An indie-mockumentary about local theater life, The Daphne Project, despite some flaws, is a witty look behind the curtain about the troubles that plague young actors.
The Daphne Project Review
The Daphne Project follows Daphne (co-writer and co-director, Zora Iman Crews) as she inserts herself into a local theater production of Euripedes's The Bacchae. After arriving late on the first day, it is revealed by Director Phineas (Reed Lancaster) and his assistant, Joanne (April Lavalle), that she was not even cast in this show. However, Daphne asserts that she is needed, as they do not have any other BIPOCs, and they reluctantly allow her to join. It is a bumpy road to opening night, with a few of those potholes caused by Daphne herself.
Opening with quotes from the play, The Daphne Project is a mockumentary about the lives of young actors trying to make it big in theater. It showcases both the positives and negatives of this career path in a witty and oftentimes pointedly way. For anyone who grew up as a “drama kid,” this one's for you. This film is also for anyone who enjoys humor along the lines of It's Always Sunny and Curb Your Enthusiasm.
Crews tackles her role in a way that is reminiscent of Michael Scott from The Office. Meaning, that she can be unintentionally funny, full of life, and very cringey. She manages to be both obnoxious and likable, going from selfish to vulnerable in the very same frames. This could just be Daphne's “act” but it shows that Crews is a capable and entertaining actress, definitely one to watch out for in the future.
Given the indie nature of this film, it is up to the script to do most of the work. Although the supporting cast isn't given a lot to work with, which isn't surprising given the runtime of 66 minutes, Crews is dynamic enough to do all the heavy lifting and keeps audiences engaged throughout the story. The combination of her acting and the sharpness of the writing keeps this project afloat. Not only does The Daphne Project take a scathing look behind the curtain but the script she wrote with co-writer and co-director Alec Tibaldi, also leans into political satire. They manage to both criticize and praise different aspects of social justice, leading to more than one amusing interaction amongst the cast.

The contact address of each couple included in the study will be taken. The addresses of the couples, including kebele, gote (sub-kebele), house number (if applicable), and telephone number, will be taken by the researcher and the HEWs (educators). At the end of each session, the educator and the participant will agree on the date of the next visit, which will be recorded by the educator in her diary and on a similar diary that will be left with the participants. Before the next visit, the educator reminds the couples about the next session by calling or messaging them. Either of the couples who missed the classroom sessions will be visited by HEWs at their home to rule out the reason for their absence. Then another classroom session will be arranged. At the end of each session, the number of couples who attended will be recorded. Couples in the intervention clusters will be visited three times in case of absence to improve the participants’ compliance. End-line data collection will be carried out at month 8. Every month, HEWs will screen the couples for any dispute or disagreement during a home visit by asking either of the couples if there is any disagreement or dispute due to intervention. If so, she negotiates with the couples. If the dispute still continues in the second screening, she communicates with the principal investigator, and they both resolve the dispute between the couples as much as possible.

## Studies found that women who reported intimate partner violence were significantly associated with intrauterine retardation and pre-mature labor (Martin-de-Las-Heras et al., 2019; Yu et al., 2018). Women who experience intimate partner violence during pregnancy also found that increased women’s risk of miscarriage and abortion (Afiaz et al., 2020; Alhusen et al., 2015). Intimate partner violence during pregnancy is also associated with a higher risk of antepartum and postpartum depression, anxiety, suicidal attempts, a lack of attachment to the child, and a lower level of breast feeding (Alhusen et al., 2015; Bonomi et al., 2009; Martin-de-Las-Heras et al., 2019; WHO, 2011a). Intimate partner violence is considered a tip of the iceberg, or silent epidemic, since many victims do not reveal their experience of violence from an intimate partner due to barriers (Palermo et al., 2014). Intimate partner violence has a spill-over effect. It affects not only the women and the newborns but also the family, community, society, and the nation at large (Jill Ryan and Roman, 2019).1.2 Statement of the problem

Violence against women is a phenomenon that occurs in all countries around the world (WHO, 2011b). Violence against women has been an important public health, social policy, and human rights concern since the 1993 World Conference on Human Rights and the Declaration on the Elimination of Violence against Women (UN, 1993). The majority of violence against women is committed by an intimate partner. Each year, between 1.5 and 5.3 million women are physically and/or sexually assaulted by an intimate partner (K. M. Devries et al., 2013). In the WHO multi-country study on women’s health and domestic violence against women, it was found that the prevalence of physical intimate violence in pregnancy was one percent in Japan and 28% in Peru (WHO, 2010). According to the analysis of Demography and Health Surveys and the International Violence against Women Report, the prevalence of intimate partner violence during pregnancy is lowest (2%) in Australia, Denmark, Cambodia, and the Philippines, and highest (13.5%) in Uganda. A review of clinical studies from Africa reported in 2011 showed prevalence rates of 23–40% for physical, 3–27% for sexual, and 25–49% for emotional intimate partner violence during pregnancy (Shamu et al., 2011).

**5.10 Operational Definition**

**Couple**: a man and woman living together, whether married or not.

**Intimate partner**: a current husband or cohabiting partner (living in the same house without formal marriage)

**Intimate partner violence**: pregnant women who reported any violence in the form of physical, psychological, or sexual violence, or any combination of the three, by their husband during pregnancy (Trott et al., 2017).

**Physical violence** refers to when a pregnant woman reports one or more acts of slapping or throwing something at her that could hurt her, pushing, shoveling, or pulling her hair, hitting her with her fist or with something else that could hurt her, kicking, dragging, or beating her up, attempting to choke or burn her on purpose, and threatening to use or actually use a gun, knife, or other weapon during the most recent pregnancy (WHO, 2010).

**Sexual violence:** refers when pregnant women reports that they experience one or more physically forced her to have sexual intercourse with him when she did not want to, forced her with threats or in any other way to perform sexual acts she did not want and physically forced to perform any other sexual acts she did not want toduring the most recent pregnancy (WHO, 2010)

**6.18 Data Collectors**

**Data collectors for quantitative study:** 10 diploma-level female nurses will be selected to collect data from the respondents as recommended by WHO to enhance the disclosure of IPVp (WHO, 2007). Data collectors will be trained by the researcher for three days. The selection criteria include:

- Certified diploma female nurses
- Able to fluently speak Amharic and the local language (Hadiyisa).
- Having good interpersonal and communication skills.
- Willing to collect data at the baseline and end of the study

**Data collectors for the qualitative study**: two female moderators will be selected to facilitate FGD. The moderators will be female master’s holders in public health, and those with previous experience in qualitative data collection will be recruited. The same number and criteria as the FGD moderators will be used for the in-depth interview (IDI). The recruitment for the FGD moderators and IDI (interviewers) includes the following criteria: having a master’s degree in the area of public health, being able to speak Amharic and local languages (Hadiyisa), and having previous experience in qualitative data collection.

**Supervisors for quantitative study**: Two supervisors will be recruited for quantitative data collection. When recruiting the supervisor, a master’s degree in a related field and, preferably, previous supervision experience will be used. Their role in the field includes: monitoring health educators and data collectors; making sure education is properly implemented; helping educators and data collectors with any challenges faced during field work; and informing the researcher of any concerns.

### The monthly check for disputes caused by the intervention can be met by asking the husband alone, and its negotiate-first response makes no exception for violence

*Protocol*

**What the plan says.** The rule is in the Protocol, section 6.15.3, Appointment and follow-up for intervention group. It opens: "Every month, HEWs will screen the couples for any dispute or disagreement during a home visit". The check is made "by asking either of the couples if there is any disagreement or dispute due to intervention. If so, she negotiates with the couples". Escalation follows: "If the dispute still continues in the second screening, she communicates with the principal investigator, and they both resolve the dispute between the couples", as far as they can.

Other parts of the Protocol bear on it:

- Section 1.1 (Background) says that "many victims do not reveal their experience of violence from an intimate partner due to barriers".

On one hand they point out how extreme people can be in a world that is quick to judge and slow to listen. But on the other hand, Crews and Tibaldi show how social justice can be used for good. In this case, Daphne dreams of taking over the starring role, not just to be center stage but to prove that she, a woman, can pull off a traditionally male role. Sure she is over-the-top and the idea has everyone asking “why?” The answer is simple, if you are passionate and talented you can accomplish great things, but first someone has to give you the chance. Her passion is clear, as Daphne acts circles around her costars, who spend a lot of time just trying to keep up with the pace she sets from the very beginning.
Ultimately, The Daphne Project is a witty look behind the curtains of local theater, a spotlight on modern social justice, and a telltale story about the issues up-and-coming actors face. Crews is dynamic in the lead, her performance alone makes this one to see and at 66 minutes, this film doesn't overstay its welcome. For anyone who is currently in the theater world or struggling to make it, this is a must watch if you are looking for a laugh or three.
The Daphne Project is in select theaters now and will be available to stream on Fuse+ later this year.
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